"Sitting Pretty - Hand-Cut Benches Decorate Lyons"
(Times-Call, 2000)

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When the autumn sun rose in Lyons Monday, it shone on something new to downtown. Namely, five new park benches, hand-crafted out of red sandstone from the Lyons area.

The benches, now permanent additions to Main Street sidewalks, are spaced on both sides of the street between Fourth and Fifth Avenues. They are the latest of the Lyons Chamber of Commerce's street improvement projects, and business owners and residents alike love them.

"Everyone that has seen them has really raved," Chamber President Craig Malley told the town board Monday evening.

But why rave about park benches?

Well, not only were the benches made from local sandstone which complements the downtown atmosphere, but they were crafted - not made - by a local third-generation stone cutter, Paul Frysig.

And that crafting, called hand facing, is what sets the benches apart from the "everyday" sandstone park bench.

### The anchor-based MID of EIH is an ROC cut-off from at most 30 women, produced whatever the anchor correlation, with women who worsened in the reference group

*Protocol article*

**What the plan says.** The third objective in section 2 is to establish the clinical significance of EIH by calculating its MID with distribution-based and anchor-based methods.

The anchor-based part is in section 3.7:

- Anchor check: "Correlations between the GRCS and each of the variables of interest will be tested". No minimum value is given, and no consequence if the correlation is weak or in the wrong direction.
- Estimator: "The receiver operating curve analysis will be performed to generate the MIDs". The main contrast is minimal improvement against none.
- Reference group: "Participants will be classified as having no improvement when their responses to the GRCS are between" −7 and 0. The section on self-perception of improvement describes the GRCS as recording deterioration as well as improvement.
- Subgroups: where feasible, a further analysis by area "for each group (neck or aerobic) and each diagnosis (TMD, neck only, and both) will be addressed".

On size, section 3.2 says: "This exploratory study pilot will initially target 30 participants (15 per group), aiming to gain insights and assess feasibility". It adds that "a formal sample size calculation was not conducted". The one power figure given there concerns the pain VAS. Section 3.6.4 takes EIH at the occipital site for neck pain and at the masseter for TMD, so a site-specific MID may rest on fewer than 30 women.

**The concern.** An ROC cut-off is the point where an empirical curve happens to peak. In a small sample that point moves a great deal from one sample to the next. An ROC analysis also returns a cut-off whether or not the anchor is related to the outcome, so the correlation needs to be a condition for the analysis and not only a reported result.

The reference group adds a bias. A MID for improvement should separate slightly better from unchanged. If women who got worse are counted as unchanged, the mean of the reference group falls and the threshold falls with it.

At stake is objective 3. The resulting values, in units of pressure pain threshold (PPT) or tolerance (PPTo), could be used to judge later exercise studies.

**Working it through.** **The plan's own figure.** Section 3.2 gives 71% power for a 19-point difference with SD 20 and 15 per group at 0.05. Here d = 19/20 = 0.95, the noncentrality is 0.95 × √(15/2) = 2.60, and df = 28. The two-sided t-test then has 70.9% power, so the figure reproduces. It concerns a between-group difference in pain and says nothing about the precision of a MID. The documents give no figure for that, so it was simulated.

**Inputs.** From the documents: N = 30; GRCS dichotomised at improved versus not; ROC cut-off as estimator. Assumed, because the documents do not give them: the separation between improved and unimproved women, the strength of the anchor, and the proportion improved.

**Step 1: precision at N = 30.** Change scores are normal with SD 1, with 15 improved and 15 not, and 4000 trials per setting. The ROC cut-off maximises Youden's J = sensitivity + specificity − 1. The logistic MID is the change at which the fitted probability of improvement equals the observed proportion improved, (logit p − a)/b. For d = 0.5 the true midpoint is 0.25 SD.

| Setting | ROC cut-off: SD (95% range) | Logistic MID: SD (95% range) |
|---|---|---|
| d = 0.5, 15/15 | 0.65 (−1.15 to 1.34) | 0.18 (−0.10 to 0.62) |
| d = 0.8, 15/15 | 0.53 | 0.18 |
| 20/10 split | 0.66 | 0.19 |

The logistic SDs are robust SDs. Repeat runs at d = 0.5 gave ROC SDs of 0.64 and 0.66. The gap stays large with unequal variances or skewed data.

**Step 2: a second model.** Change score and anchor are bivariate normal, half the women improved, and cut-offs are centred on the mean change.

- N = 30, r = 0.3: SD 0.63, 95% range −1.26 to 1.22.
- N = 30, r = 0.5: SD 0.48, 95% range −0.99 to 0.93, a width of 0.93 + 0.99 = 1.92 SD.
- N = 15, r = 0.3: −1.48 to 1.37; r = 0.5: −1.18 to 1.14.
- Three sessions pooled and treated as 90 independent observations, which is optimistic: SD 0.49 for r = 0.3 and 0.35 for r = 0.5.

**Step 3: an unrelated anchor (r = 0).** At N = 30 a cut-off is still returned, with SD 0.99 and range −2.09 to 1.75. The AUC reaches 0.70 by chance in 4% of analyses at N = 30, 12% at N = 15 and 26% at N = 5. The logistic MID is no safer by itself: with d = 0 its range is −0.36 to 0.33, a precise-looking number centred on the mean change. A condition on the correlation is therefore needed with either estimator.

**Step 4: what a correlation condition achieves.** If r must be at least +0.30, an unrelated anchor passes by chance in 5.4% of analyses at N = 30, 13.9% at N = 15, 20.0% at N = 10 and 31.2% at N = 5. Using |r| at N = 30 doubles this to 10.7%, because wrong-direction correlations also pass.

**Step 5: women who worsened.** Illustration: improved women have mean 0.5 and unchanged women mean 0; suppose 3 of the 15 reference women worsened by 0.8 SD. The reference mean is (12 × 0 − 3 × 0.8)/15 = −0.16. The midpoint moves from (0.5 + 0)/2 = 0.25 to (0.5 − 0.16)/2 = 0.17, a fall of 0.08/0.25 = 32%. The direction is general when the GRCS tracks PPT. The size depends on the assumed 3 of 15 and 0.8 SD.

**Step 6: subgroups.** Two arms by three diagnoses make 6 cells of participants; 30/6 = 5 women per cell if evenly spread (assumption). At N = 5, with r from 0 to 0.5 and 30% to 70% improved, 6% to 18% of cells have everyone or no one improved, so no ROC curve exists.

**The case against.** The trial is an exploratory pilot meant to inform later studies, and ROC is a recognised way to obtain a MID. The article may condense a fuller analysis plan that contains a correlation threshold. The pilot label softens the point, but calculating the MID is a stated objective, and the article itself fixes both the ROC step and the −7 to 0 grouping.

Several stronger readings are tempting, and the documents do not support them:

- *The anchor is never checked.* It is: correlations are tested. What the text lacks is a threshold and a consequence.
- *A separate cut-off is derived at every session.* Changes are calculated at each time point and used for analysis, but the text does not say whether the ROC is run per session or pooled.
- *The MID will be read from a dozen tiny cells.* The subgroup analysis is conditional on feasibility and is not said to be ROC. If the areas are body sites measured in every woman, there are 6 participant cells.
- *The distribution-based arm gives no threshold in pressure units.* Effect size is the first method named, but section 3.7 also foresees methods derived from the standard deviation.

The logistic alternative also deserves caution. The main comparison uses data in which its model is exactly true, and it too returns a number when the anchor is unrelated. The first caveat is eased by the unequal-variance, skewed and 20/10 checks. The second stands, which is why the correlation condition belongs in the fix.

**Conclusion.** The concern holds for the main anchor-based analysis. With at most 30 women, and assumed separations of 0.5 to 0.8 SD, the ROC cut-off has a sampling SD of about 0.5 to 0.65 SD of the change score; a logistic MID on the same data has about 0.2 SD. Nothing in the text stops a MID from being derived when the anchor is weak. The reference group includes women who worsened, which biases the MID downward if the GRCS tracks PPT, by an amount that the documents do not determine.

"Hand facing means that the stone is cut by hand with a chisel and hammer," Frysig said. "Cutting the stone that way gives it a rougher, more natural appearance than if it was cut with a saw.

But besides just looking nicer than saw-cut stone, the hand faced benches attest to Frysig's skill - one he considers a dying art.

Frysig's grandfather came to Lyons when sandstone mining was a big business there. "When he came here, he worked for the railroad as a switchman, but ended up working in the rock quarries."

He passed the skill he acquired on to his son, Don Frysig (also a Lyons resident), and he in turn passed it on to Paul. But that is something that is just not done anymore, Frysig said.

"Rather than teaching their children a trade, parents tell them to go to school," he said. But for Frysig, it was his skill as a stone cutter that put him through school. He now works as an engineer at Baseline Industries in Lyons and plys his "real" trade when he can.

"It's not that there's not money to be made (cutting stone)," Frysig said. "It's just that the government has placed restrictions on quarrying, and that has forced most of the independent little guys out of business."

For Frysig, the opportunity to make the downtown benches was something he just couldn't pass up. "Really the benches are worth about double what I charged," he said. "But this is the town I live in, that's what makes it worthwhile. When they bury me, my grandchildren will be able to say 'my grandpa made these.'"